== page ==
The 5th Cup: Sometimes We Cannot Wait
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The 5th Cup: Sometimes We Cannot Wait

The Fifth Cup Is A Call to Action for Tikkun Olam

On the nights of the seders, we drink four cups of wine to symbolize the four verbs employed by the Torah (Exodus 6:6-8) to express the manifestations of G-d’s redemption of the Israelites.

These four cups correspond to the four sections of the seder. Each section represents a part of our seder night journey, and the symbolism of each section is understood and appreciated.

But there is a fifth cup of wine on the seder table for which we do not recite a blessing, and this fifth cup represents a fifth verb found in the verses mentioned above: V’hay-vay-ti — “and I will bring you to the land which I have promised you.”

As the late Rabbi Dov Kanotopsky notes in a recently published collection of his sermons from the middle of the 20th century: “The fifth cup is of a somewhat dubious nature — we simply fill the cup and then we let it sit on the table and wait for the prophet Elijah to come and do something about it! And how long are we going to wait?”

Forty years after his passing, Rabbi Kanotopsky is right. His interpretation 70 years ago, in the shadows of the Holocaust and before the state of Israel, was is still on target today. We cannot wait.

We cannot wait to be G-d’s true partner in bringing tikkun (repair and return to completeness) to our olam (world).

We cannot wait to fight oppression wherever it manifests itself.

We cannot wait to stand up to our enemies Iran, Islamic State, Syria, Hamas and Hezbollah.

We cannot wait to speak against the anti-Semites, the nations and individuals who seek to blame the Jews and Israel for the problems of the world.

Thanks to the new U.S. ambassador to the United Nations, we do not have to wait to put a stop to the endless anti-Israel resolutions and attacks on Israel at the United Nations. Thank you, Ambassador Nikki Haley, for your amazing strength and forceful language at the United Nations.

The Hasidic Rebbe Naftali Tzvi Horowitz used to invite all the participants of his seder to pour wine from their cups into the cup of Elijah. Rabbi Horowitz understood that for redemption to come, for the divine force of redemption to be realized, we must take the first step to let G-d know we are ready for redemption.

When the Israelites stood at the Sea of Reeds as they prepared to begin their journey toward the land of Israel, they saw the sea before them and the Egyptians behind them. The people cried out in anguish, “Moses, were there no cemeteries in Egypt, that you brought us out here to die in the wilderness?”

Moses prayed to G-d. G-d was not happy. G-d scolded Moses: “Why do you cry out to me? Tell the Israelites to go forward!”

Our rabbinic commentaries add a story here. One brave Jew was ready to jump into the water. Nachshon took a leap of faith, and the sea split.

Nachshon showed G-d that the people were ready to be redeemed from Egypt and inherit the land G-d promised to the people. In modern times, we have seen this narrative played out dramatically:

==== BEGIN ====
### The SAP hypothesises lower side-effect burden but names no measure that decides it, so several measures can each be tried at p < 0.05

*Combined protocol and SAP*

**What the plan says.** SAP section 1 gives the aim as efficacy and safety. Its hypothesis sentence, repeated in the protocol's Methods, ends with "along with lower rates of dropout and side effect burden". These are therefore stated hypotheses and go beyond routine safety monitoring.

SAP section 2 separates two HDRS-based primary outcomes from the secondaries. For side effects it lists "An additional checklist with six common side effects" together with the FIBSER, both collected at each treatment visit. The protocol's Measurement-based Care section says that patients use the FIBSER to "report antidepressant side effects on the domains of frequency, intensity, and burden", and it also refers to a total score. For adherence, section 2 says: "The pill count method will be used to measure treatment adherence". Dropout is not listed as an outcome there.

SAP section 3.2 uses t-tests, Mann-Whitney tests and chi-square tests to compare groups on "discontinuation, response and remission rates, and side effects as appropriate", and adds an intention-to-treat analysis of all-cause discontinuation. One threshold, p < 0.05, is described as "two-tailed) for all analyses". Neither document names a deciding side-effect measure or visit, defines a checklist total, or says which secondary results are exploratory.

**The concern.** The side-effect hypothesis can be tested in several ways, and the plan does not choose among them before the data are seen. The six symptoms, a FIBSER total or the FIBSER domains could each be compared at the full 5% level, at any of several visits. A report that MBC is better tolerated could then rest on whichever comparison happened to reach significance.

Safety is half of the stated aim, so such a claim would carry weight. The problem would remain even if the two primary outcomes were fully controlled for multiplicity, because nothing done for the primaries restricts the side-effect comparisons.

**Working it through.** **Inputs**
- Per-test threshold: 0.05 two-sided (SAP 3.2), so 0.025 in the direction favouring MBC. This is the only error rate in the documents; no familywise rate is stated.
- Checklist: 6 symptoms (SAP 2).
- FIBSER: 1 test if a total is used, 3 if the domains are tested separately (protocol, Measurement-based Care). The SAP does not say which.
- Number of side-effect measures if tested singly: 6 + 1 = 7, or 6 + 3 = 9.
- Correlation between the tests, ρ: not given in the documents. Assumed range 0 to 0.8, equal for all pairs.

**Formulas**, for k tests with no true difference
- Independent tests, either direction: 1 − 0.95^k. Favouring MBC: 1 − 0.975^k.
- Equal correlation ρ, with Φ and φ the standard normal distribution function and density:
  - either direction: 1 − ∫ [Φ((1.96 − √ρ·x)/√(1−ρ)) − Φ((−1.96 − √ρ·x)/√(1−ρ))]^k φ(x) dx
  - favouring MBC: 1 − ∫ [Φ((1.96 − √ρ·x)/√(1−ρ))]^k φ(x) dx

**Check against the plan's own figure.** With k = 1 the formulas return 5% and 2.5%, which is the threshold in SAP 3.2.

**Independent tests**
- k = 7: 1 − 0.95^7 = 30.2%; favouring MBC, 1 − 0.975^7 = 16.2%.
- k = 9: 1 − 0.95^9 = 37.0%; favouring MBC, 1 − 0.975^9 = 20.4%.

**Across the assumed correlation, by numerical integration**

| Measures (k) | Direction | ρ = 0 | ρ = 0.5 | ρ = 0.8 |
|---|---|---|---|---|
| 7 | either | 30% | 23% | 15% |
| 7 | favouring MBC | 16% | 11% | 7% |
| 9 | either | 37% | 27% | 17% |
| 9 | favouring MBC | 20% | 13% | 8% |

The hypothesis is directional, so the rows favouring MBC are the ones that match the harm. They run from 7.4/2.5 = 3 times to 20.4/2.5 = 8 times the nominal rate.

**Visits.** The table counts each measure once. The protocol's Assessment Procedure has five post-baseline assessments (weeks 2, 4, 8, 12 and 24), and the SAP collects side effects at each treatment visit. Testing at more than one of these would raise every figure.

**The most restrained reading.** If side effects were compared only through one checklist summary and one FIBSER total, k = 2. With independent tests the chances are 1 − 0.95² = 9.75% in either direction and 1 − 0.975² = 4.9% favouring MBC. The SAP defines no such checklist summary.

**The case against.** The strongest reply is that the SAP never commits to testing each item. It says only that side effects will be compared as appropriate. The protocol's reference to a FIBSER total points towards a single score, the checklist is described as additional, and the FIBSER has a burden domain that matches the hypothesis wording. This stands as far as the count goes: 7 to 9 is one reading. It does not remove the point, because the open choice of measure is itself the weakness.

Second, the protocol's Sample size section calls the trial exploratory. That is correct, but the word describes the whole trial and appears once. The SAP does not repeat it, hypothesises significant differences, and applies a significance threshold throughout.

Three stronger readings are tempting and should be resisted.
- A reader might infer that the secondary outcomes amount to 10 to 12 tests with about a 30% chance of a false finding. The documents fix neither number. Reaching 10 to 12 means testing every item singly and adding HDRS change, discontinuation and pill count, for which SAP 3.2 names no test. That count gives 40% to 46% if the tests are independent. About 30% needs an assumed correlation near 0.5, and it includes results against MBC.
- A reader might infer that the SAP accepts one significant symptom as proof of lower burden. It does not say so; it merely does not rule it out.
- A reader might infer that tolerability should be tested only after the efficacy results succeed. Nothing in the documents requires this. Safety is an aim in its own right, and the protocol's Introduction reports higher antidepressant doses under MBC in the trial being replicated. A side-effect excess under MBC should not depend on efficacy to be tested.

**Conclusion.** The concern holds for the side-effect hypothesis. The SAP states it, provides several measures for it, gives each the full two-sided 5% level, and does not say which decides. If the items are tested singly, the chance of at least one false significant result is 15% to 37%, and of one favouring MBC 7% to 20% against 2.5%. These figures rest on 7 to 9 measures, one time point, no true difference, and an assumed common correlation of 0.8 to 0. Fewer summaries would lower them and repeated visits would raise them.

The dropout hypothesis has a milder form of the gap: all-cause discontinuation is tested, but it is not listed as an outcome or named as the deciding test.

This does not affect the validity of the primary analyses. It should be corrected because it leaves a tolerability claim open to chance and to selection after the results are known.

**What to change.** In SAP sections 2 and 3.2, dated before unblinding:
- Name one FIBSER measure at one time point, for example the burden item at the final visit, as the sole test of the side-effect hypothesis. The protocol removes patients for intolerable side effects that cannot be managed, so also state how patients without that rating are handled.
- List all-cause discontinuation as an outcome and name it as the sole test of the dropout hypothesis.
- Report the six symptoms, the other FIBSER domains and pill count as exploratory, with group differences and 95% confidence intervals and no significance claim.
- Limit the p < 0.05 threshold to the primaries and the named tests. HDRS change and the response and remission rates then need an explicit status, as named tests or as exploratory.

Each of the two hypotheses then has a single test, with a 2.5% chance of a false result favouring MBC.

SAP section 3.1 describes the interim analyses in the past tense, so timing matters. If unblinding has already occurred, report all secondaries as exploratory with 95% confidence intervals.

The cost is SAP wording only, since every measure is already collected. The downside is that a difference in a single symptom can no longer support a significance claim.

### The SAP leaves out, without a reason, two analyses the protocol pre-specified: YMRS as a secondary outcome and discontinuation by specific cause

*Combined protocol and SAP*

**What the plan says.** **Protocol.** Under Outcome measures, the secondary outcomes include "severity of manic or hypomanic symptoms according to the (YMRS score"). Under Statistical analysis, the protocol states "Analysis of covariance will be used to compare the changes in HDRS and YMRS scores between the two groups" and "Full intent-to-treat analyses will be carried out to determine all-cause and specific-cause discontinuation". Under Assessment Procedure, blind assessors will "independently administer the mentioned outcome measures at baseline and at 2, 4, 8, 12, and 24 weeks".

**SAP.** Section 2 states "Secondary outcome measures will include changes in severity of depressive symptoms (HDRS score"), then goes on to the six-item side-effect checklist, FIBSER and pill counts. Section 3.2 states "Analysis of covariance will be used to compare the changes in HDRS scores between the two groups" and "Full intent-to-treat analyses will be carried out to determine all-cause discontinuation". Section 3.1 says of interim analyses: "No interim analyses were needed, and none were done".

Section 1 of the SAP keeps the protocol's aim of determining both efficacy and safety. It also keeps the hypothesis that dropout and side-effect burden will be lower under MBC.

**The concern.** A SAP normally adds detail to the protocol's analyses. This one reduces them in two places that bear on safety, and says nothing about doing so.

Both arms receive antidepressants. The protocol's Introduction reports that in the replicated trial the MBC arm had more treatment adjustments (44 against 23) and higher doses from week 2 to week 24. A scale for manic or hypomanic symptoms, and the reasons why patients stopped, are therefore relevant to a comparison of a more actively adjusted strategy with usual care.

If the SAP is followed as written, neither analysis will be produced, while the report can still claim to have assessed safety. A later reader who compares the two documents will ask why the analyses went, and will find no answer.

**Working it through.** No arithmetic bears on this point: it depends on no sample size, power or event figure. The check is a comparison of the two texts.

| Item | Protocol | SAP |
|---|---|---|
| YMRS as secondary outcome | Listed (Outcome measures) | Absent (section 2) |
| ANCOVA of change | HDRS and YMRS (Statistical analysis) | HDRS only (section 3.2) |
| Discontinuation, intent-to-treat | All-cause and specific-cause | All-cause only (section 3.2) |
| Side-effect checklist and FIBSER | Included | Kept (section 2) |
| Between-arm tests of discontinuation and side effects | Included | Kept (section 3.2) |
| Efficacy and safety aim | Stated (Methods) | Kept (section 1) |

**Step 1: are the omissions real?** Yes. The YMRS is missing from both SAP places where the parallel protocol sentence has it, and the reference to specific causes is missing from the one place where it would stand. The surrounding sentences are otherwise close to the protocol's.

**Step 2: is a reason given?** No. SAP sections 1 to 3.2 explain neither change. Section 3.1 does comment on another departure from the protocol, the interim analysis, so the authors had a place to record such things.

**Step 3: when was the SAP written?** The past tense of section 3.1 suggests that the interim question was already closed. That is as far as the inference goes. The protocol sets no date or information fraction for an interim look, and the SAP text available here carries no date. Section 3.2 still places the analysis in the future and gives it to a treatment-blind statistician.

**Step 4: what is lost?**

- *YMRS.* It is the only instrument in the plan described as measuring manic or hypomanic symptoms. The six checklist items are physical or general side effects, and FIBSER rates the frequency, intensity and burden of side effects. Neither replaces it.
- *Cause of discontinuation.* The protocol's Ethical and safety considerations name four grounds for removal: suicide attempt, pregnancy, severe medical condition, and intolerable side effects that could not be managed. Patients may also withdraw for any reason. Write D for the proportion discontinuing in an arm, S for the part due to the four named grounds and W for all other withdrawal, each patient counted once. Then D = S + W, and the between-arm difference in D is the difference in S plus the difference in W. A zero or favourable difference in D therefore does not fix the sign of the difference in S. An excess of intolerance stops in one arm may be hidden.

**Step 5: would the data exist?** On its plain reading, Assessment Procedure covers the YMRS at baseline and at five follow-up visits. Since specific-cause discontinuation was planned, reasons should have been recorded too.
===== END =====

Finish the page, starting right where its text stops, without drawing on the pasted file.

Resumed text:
• In 1967, the people of Israel, under siege and surrounded, launched a pre-emptive strike to save the state.
  • In 1976, Gen. Daniel Elazar and Capt. Yoni Netanyahu knew that the only way to save the Jewish hostages in Entebbe, Uganda, was to attempt a daring rescue.
  • In Yemen in 1949 and Ethiopia in the 1980s and 1990s, we knew that the way to save whole Jewish communities was to go in and scoop them out.
  • In 1981, Israel knew that the only way to confront the possibility of a nuclear Iraq was for the air force to destroy the nuclear facility.

Throughout our history, we have prayed for Elijah to bring peace and redemption. When we sing “Eliyahu HaNavi” at the seder, we close our eyes and pray for a few minutes of peace and wholeness. But we also know that praying is not enough.

We can keep singing, but we know that we also must act.

We can sit and watch a cup that no one drinks, and the level of liquid doesn’t change, or we can do what Rabbi Horowitz did: Invite everyone to participate by adding wine and show G-d that we are ready for redemption.

So this year, when we sing “Eliyahu HaNavi,” let us hold the fifth cup, Elijah’s cup, and sing with all our hearts for peace, redemption and completeness, but let us also show G-d that we are ready to say hineni, that we are ready when situations present themselves and that we know we cannot wait anymore.

It is time for us to play a role in the spiritual and physical redemption of our people.

Melissa and I wish all our Atlanta friends a joyous and meaningful Passover. Hag sameach.


Rabbi Paul David Kerbel served as the associate rabbi of Congregation Etz Chaim in East Cobb from 2003 to 2015. He now serves as the associate rabbi of Temple Beth Sholom in Roslyn Heights, Long Island, N.Y. He is a member of the Global Jewish Peoplehood Committee of UJA Federation New York and chair of the Rabbinic Campaign of the Masorti Foundation for Conservative Judaism in Israel.

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